Ask anyone working in the music industry today, and they will quickly tell you there isn’t one, clear-cut way to break in. Thanks largely to the access afforded by social media and the wealth of affordable technology at our fingertips, it’s easier than ever to kick-start your career in music journalism before you’ve properly mastered the art of a boiled egg (trust me).
For me – a writer, sometimes-presenter and Blog Editor at Ticketmaster UK – a NCTJ qualification in Newspaper Journalism took me from courtside reporting to a fast-paced fashion cupboard, all before I made the jump into music journalism. It was there, while riffling through the glamorous rails of major women’s magazines, that I decided to turn my love of music into a career.
Here, I round up five of the most important lessons I learnt as a trainee (but you can expect to be doing them for the rest of your career).
It’s no secret that you need to be multi-skilled in all areas of journalism (that’s writing, filming and editing as standard), but there’s no underestimating the power of expertise. If all things folk are where your passions lie, get to know the bands (new and old), the PRs and the biggest promoters in this scene, and work at becoming the go-to writer for their genre.
Becoming a regular punter at your local venue is a great way to get your name out there. Even in big cities like London, you’ll soon find yourself bumping into regular gig-goers – many of whom will be using social media to connect. Don’t be afraid to post 140 character reports after the gig, say a friendly hello to bands at the merch stand and remember to look like you actually want to be there.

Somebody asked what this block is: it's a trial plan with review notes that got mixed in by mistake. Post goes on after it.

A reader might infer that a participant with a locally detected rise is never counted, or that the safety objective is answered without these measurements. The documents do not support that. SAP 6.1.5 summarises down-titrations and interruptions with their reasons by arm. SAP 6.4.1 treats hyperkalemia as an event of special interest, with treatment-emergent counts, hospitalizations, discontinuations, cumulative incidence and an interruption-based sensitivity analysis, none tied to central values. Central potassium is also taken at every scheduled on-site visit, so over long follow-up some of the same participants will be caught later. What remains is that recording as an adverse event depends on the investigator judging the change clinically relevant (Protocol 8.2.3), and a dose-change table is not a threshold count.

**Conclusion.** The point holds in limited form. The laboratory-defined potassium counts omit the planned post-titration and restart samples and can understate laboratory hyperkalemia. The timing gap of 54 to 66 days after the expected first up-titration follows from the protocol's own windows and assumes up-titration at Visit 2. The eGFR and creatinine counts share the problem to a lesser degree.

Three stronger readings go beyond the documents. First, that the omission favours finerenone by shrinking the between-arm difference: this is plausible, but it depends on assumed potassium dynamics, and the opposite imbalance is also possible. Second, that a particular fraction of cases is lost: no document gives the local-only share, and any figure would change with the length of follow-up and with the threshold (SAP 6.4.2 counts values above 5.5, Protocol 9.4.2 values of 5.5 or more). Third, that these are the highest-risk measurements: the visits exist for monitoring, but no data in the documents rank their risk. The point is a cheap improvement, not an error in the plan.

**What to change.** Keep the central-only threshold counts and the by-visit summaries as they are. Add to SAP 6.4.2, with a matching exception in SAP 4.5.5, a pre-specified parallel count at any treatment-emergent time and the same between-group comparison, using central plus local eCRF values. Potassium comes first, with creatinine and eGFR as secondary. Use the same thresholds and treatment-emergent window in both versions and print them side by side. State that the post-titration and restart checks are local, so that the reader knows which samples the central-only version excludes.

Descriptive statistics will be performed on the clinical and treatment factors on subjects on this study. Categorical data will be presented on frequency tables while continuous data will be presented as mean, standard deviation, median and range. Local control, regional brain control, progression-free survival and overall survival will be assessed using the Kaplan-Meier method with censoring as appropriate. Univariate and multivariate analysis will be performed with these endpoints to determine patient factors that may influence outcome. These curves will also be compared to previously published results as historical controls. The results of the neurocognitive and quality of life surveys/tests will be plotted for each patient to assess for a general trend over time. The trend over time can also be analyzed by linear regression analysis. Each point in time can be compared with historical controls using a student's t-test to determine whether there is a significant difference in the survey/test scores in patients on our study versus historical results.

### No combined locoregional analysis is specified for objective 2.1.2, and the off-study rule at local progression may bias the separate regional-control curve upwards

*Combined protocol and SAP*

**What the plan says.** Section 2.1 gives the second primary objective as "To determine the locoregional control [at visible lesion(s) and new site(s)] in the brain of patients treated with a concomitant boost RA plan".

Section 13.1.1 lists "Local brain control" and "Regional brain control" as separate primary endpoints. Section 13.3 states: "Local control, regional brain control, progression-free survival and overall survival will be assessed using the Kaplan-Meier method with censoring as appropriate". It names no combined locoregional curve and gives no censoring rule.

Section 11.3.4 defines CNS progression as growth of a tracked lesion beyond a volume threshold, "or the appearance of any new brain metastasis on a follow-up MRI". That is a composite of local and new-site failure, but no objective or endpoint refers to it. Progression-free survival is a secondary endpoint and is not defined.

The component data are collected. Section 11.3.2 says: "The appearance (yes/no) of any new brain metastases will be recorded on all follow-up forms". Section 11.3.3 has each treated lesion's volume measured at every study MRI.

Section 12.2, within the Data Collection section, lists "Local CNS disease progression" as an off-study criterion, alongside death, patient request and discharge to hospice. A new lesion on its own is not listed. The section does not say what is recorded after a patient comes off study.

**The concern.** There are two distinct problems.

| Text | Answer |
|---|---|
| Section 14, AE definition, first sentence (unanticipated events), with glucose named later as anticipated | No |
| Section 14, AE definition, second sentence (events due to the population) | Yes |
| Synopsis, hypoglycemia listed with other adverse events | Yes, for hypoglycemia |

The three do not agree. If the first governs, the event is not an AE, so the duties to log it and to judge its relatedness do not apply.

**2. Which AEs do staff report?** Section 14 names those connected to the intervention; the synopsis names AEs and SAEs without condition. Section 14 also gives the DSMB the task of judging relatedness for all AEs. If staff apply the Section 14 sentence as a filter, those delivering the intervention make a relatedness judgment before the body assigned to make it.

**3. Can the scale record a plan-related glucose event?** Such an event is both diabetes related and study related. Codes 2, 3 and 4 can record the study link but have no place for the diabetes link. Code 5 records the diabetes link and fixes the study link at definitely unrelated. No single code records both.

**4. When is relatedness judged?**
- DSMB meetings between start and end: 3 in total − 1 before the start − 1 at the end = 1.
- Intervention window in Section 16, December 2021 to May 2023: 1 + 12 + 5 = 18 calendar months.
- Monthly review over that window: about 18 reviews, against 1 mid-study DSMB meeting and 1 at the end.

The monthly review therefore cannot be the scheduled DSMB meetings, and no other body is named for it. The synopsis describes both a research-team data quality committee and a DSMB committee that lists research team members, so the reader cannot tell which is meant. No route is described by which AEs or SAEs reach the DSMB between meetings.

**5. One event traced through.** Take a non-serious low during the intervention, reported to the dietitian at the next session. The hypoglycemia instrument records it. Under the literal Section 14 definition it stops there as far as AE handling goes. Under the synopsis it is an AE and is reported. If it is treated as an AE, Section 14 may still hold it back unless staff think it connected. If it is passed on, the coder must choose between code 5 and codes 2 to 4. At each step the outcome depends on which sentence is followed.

Everyone’s right when they tell you doing work experience is invaluable, but you won’t be much use at NME if you’re only clued up on black metal. Music titles are inundated with applicants, so target publications that you regularly read and you’ll really be able to impress when you’re in-house. Warning: proving you know more about their brand than they do isn’t always a winning approach. Be respectful, folks.
Got an idea for a great feature? Pitch it with confidence. Trainees are expected to go above and beyond, especially when it comes to brilliant ideas. Summarise your perfect pitch in two lines or so, have a clear headline and get it in the editor’s inbox during your lunch break.
The best thing about being a trainee journalist, is that you’re still learning on the job. Practice really does make perfect (although you’ll rarely admit to being totally satisfied with much), so write at every available opportunity and about everything you can. If you’ve landed a great job, keep updating your personal blogs as that’s where you can keep developing your individuality and recognisable tone of voice.